The Drone War: Understanding Who Must Die From Above

Photo by Debra Sweet | CC BY 2.0

In late October of 2016, I took a break from reading for my various social science courses to work for a couple of hours at my work-study job at the Vassar College Athletics Communications Office. On this particular day, I had to provide commentary and audio for a video stream of the game which is played live online, largely for parents and family members of the players. At halftime, the parents of someone on the team approached my boss to talk, and in this conversation, one parent casually commented that the other loved to watch their child play while in their office at General Atomics. General Atomics, the defense contracting company which, among other things, manufactures the MQ-1 Predator and the MQ-9 Reaper, the two most-used military drones.

This chance meeting with a General Atomics employee speaks to the larger context of drone warfare as well as the logics behind it. This person could, through a video image and the sound of my voice, be transported from an office in California to a sports field 3,000 miles away. At the same time, General Atomics was producing and selling military drones or unmanned aerial vehicles (UAVs) to the U.S. military to be used in locations across the world, thousands of miles away, while being controlled remotely in places such as Creech Air Force Base in Nevada.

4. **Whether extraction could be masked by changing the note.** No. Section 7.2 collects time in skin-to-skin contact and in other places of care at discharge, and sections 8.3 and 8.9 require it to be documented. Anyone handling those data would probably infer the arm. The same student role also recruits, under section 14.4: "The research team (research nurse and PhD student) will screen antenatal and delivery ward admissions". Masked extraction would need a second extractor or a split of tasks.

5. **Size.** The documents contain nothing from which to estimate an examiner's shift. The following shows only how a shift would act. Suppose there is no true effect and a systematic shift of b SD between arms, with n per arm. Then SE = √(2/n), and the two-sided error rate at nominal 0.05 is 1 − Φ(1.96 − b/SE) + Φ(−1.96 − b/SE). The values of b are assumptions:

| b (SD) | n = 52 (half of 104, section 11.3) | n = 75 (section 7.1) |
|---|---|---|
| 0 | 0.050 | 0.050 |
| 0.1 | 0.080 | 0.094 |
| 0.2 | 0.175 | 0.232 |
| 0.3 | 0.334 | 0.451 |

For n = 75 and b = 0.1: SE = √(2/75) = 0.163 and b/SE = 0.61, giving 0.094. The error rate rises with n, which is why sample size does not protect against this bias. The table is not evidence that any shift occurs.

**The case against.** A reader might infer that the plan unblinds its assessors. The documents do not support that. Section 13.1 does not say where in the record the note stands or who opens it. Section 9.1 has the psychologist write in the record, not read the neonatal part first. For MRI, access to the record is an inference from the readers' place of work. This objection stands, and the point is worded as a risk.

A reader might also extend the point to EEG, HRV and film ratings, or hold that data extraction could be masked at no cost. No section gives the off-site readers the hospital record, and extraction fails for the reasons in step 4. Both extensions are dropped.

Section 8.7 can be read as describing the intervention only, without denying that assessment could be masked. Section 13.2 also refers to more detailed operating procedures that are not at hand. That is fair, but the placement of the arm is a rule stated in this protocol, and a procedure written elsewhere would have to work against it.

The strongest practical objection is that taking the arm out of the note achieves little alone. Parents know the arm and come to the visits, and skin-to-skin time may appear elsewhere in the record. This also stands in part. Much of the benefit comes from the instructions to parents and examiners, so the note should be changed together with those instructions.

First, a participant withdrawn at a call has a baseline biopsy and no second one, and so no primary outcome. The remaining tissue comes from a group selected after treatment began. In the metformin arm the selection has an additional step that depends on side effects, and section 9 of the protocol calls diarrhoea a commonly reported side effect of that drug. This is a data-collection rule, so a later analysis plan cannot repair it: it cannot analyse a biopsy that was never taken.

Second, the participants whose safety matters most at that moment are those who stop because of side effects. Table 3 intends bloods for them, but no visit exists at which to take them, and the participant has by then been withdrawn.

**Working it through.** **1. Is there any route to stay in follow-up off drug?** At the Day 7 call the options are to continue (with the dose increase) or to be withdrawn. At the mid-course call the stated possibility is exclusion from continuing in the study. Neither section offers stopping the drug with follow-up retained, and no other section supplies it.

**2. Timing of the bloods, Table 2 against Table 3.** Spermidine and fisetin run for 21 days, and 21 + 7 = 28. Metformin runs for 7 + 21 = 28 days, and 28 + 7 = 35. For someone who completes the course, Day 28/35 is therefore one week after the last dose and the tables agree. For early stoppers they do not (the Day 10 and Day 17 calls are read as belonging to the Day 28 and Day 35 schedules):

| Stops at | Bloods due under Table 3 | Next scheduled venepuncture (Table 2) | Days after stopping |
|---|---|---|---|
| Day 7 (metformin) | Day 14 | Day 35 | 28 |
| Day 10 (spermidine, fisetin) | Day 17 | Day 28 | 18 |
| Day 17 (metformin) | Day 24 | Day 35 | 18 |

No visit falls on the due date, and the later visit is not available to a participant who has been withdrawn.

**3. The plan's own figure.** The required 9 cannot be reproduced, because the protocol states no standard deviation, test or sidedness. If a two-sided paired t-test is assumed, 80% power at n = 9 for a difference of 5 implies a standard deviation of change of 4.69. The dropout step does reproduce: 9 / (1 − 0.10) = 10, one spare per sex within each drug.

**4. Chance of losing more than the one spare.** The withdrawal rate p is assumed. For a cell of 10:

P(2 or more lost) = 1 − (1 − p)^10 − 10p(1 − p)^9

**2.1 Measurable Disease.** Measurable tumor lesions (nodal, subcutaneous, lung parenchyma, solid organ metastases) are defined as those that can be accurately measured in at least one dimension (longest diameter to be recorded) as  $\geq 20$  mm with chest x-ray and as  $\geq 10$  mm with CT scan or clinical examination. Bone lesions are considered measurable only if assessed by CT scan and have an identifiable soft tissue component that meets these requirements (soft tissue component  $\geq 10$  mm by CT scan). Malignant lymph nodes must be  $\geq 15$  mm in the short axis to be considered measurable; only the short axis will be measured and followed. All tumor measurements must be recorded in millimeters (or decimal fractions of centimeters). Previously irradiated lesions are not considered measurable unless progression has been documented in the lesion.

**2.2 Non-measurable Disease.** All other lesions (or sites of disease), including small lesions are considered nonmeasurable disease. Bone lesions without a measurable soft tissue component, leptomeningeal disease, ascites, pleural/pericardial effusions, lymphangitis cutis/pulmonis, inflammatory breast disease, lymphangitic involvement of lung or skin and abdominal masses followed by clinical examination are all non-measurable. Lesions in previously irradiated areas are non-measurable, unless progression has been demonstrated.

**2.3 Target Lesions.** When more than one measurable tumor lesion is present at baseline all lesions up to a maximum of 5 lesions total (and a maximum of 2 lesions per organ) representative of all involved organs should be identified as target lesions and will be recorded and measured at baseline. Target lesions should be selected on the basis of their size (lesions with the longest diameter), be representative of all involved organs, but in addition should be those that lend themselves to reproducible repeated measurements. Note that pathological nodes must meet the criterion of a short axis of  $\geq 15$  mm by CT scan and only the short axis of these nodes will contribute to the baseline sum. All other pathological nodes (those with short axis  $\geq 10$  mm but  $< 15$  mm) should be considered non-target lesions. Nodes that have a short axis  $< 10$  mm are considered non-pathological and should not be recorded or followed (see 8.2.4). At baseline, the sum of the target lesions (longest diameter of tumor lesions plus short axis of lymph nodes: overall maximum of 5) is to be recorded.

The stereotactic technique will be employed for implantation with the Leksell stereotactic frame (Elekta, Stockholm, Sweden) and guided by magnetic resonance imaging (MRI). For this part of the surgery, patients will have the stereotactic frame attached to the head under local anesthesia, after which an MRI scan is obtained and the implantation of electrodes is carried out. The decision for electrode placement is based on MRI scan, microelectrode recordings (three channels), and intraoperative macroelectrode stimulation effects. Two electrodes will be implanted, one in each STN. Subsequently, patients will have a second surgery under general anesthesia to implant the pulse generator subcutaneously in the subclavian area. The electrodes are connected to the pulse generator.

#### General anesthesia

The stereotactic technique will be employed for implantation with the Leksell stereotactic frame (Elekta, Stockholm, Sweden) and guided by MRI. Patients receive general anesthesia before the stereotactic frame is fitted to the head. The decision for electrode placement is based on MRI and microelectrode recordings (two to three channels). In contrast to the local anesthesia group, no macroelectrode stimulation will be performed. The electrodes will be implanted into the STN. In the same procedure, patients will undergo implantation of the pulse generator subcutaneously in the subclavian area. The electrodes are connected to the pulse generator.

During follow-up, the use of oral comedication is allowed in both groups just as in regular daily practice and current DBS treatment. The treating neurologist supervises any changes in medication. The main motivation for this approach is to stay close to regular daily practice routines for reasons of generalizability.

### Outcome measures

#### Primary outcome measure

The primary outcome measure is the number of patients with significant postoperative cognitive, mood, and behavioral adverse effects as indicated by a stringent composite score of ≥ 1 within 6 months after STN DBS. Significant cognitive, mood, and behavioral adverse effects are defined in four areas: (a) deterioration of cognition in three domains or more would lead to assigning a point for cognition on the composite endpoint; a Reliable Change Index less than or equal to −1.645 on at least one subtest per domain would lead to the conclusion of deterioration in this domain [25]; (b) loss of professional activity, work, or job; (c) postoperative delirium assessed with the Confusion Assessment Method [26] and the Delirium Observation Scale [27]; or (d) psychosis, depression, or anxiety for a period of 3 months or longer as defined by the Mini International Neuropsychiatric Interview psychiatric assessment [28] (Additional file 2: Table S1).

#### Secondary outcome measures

In the context of the game stream, one is completely aware of the rules of the contest and the bounds of play, the participants are numbered…

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